Snoqualmie officials are hopeful new hiring incentives will help the city combat an ongoing labor shortage that left nearly a quarter of city positions vacant to begin the year.
The incentives, approved by the city council on March 14, would provide sign-on bonuses to all staff hired by the city, excluding elected officials and entry level police officers. The move is an effort to stay competitive with other Puget Sound cities, where similar policies have already been introduced, particularly for law enforcement.
Both Issaquah and Bellevue are offering $16,000 bonuses for police officers, while Redmond, Renton and Federal Way have also issued bonuses ranging from $8,000 to $15,000.
Under the approved plan, Snoqualmie would offer up to $10,000 for lateral police officers and up to $15,000 for all other non-law enforcement hires dealt out in two to three segments over a year. The plan also provides $1,000 to current staff members who refer a candidate to a “difficult to fill” position.
“The existing staff that we have has been working incredibly hard to try and fill in,” said Councilmember Cara Christensen, a member of the city’s finance and administration committee. “It’s really important we push this through so we can get those additional quality folks in the door.”
Regardless of industry, the Valley has seen frequent challenges over the last few years in filling vacant positions. In November, the SnoValley Chamber reported that there were 3,000 open positions across Valley businesses.
Similar challenges had been seen previously in North Bend, said City Administrator Dawn Masko, but the city currently only has one permanent vacant position, which it hasn’t begun advertising for.
The number of vacancies among Snoqualmie city staff has been called unsustainable on several occasions, including in a recent year-to-date hiring report created by former city administrator and current Fire Chief Mark Correira.
In the March 10 report, Correira wrote that vacancies have shifted the burden of job duties to other staff, have caused more overtime and have led to diminished levels of service. He also reports the city began 2022 with 26 vacancies, equal to about 24% of its allotted workforce.
Former City Finance Director Robert Hamud expressed similar concerns in mid-October, when he reported 15% of city staff positions remained vacant, calling that level of vacancy “unsustainable due to a noticeable drop in service levels.”
So far, the city has filled five of those 26 positions, one of which was filled internally. Six of those remaining vacancies have been open for 60 days with little interest, the report says.
Five of those six positions are located in the parks and public works department, which lost four employees due to the city’s COVID-19 vaccine mandate. The department has seven vacancies, according to the report, the second most of any department.
Mike Chambless, the city’s public works director, said in an email that most of those shortages shouldn’t be noticed by residents, although it may take them some extra time to respond to a citizen’s inquiry.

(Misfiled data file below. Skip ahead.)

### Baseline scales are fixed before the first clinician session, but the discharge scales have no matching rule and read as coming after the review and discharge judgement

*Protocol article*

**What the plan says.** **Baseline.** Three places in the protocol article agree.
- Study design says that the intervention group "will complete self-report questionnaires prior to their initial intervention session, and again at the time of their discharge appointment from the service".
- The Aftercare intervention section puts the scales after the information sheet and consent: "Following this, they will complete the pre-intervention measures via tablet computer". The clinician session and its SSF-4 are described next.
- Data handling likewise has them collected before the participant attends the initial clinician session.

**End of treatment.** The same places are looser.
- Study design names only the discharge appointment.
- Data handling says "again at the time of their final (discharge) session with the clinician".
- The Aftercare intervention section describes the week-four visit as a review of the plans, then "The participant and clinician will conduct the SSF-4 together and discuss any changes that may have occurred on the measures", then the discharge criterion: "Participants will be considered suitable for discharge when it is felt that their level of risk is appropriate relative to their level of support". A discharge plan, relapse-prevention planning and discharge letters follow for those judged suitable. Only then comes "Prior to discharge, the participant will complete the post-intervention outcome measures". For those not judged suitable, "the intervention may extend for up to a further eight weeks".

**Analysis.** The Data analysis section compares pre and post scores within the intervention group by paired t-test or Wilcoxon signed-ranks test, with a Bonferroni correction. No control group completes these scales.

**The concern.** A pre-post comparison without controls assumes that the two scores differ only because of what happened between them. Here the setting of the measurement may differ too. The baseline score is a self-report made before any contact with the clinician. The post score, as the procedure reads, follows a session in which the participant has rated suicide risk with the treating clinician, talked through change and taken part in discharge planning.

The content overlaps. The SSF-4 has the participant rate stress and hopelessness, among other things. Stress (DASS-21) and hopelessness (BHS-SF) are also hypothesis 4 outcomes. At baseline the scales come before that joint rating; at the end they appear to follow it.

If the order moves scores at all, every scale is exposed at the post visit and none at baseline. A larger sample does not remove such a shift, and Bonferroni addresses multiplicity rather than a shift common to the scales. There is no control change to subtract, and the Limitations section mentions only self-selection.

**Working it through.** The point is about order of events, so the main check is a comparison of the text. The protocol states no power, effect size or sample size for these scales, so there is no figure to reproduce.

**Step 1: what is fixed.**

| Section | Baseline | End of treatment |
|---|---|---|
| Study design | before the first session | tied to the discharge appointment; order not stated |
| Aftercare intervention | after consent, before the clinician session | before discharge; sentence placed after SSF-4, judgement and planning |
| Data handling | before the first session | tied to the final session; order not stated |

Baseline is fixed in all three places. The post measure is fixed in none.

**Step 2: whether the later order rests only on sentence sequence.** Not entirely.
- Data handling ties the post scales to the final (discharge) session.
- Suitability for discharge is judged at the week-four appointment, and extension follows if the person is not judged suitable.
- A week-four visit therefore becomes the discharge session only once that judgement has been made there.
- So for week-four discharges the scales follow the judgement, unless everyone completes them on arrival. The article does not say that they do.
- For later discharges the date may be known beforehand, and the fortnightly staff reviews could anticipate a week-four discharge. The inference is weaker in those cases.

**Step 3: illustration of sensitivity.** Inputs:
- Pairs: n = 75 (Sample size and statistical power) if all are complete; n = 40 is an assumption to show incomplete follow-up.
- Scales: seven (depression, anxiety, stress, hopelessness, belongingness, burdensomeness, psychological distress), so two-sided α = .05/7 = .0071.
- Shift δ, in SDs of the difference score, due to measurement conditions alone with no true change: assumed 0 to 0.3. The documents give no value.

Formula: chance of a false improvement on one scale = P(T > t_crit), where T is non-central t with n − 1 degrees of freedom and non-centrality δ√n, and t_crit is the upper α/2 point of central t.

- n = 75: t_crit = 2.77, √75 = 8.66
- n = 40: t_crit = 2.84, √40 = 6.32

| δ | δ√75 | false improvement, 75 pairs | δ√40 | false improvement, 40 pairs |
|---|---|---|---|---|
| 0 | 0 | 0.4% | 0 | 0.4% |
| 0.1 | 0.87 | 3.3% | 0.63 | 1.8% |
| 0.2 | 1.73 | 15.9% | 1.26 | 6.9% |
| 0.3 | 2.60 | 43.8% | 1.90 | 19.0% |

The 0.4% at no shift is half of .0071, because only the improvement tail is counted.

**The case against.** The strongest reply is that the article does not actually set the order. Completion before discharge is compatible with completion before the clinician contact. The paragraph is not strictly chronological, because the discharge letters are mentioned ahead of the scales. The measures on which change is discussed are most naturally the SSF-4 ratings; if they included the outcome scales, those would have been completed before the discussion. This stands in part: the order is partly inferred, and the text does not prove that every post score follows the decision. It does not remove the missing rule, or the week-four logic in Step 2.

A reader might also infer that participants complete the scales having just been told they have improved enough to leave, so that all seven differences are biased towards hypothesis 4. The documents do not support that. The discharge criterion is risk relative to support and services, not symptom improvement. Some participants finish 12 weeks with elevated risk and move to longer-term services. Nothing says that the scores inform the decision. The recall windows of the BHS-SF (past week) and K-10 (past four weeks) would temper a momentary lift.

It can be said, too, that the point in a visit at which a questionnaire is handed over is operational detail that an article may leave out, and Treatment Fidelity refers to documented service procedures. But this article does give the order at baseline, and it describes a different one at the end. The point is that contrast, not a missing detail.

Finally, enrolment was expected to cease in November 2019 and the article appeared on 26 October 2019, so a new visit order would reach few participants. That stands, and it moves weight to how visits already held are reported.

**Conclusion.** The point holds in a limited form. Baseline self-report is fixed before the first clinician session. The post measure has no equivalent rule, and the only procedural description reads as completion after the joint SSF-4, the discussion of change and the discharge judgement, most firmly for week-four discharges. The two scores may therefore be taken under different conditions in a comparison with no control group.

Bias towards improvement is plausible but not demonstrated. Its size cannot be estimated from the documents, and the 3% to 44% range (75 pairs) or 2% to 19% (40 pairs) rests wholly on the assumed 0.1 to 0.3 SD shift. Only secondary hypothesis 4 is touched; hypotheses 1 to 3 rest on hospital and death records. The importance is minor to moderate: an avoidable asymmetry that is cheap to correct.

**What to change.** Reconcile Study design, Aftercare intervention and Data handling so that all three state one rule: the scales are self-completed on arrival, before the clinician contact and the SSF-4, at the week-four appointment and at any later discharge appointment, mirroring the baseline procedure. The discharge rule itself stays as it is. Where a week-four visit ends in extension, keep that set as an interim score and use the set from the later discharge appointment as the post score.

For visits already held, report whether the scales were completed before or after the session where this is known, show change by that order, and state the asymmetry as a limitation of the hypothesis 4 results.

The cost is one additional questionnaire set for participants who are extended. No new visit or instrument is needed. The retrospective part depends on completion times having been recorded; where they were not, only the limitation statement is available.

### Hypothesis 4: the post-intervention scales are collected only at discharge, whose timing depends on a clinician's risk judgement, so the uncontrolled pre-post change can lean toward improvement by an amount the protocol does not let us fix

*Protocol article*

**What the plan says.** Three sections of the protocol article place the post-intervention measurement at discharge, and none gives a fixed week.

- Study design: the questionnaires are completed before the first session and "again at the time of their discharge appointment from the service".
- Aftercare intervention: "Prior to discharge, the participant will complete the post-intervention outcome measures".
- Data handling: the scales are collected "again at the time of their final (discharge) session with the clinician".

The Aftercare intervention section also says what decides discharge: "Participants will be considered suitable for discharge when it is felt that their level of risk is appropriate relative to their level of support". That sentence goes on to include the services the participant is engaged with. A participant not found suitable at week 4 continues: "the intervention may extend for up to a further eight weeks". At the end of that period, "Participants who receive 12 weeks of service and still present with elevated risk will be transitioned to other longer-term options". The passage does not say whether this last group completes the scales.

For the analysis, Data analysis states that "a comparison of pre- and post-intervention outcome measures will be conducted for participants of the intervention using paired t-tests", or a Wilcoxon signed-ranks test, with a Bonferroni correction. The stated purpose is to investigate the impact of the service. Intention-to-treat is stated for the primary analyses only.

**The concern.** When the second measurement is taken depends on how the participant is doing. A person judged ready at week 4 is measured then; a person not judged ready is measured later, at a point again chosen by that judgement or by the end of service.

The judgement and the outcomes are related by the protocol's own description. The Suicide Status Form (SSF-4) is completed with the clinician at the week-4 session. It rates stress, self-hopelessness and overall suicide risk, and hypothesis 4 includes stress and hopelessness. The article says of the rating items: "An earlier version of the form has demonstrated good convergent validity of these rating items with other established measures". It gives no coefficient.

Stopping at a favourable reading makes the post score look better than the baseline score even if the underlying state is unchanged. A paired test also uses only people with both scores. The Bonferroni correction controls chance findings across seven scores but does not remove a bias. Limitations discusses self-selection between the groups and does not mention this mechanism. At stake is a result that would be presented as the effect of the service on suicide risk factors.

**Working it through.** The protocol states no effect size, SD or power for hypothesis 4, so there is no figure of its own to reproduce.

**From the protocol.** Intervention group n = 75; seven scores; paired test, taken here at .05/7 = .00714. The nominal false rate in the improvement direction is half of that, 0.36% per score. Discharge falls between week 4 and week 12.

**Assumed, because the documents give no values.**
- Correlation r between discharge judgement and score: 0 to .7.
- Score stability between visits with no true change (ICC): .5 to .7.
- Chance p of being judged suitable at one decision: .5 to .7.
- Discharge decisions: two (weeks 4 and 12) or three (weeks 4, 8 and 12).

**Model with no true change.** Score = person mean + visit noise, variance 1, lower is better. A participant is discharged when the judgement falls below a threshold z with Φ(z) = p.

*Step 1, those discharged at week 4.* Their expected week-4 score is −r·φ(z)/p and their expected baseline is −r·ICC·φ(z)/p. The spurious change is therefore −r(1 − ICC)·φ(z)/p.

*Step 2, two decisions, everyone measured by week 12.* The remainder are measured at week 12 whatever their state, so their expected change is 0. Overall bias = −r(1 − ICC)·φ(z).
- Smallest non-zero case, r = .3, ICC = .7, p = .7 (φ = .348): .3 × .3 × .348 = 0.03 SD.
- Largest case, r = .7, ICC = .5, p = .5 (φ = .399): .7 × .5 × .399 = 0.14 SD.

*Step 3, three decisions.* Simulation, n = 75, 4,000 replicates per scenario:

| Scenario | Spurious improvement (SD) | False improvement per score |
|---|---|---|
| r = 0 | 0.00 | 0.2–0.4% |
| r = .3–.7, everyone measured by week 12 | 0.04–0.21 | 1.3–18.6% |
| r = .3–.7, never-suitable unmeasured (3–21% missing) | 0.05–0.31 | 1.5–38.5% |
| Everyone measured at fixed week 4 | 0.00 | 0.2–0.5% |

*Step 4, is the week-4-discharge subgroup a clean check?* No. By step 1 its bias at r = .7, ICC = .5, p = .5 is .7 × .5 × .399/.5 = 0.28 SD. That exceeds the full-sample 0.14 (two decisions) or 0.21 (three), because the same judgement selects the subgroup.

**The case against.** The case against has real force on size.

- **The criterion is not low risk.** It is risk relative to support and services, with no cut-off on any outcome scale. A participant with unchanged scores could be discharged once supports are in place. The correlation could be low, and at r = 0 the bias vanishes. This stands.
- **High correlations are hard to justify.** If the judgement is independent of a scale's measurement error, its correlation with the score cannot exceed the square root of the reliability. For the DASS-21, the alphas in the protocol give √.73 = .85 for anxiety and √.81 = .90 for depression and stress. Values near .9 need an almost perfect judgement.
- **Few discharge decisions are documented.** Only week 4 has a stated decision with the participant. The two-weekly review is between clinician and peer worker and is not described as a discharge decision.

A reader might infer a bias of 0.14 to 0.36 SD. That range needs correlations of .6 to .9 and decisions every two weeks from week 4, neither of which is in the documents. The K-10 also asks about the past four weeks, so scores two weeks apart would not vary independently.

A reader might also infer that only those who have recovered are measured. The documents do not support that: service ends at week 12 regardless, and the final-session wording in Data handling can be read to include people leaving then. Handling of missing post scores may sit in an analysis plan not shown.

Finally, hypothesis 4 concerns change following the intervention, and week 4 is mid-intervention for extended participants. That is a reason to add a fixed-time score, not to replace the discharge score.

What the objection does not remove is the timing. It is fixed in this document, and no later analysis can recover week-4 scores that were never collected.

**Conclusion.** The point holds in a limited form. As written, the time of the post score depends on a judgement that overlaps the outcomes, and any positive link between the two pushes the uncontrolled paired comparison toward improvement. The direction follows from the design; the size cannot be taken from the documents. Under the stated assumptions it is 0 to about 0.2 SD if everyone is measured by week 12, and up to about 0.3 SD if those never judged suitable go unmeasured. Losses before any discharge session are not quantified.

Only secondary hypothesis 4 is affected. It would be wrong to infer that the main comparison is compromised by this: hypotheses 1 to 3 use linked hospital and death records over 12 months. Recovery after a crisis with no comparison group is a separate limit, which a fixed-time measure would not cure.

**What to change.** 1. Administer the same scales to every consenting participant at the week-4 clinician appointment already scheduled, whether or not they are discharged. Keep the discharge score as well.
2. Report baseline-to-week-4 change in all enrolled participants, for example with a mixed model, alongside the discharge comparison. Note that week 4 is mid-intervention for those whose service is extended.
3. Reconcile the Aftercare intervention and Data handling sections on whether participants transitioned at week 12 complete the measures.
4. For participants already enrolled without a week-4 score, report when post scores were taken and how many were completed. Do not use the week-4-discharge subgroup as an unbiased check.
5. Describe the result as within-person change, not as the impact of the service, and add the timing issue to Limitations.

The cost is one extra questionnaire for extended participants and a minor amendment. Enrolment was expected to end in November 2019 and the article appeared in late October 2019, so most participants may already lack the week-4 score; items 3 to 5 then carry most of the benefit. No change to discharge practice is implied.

The department is mostly staffed on the parks side, he said, with the majority of its vacancies in management and the utilities department. To meet state obligations, the department is contracting with a neighboring agency to assist in regulatory oversight.
“I want to stress that all state requirements are being met when it comes to drinking water and wastewater standards,” he said. “There are no corners being cut. Our stellar employees have stepped up and assumed additional duties to help us through.”
According to the report, the public works department is second only to the police department, which presently has nine vaccines, three of which came from the vaccine mandate. Seven of those vacancies are for uniformed officers, while one is for a detective. The city also lost its captain, who took a chief job in Snohomish County.
“This has been a difficult year for everyone, including your very own police department,” Snoqualmie Police Chief Perry Phipps said at a North Bend City Council meeting on March 15. “It’s been difficult at times being understaffed the way we are, but we still respond to every call we receive.”
According to data shared by Phipps, although the combined number of calls for service between Snoqualmie and North Bend has dropped by almost 2,700 between 2019 and 2021, response times for its most critical calls have risen.
In North Bend, responses to “priority 3” calls — the most critical — have risen from about 4 minutes and 30 seconds to 5 minutes between 2020 and 2021. In Snoqualmie, response times have risen from 5 to 6 minutes along the same time frame. Phipps said the industry standard response time is five minutes, although he would like to see that number lower.
“Under the circumstances we’re in, with staffing levels we have and call volume we have, I’m not surprised,” Phipps said. “[Response times] will be a focus when we get staffing numbers up.”
Staffing remains the number one priority and the police department’s goal is to be fully staffed by the beginning of 2023, Phipps said.
The department expects to fill seven of those vacancies in the coming months. They are in the process of hiring two lateral officers — one of which the city is hoping to start in April — and four entry level officers. Phipps said he also expects to have the captain position filled in one to two months.
The city is prioritizing lateral candidates over entry level candidates because they can be on the street working patrol in months. Entry level candidates, however, have to complete a year of police academy training, which currently has a wait period of three to four months.
Phipps said Snoqualmie’s new hiring incentives have already helped to solidify the two lateral police candidates the city has in waiting.
“The hiring incentive has already borne fruit,” he said.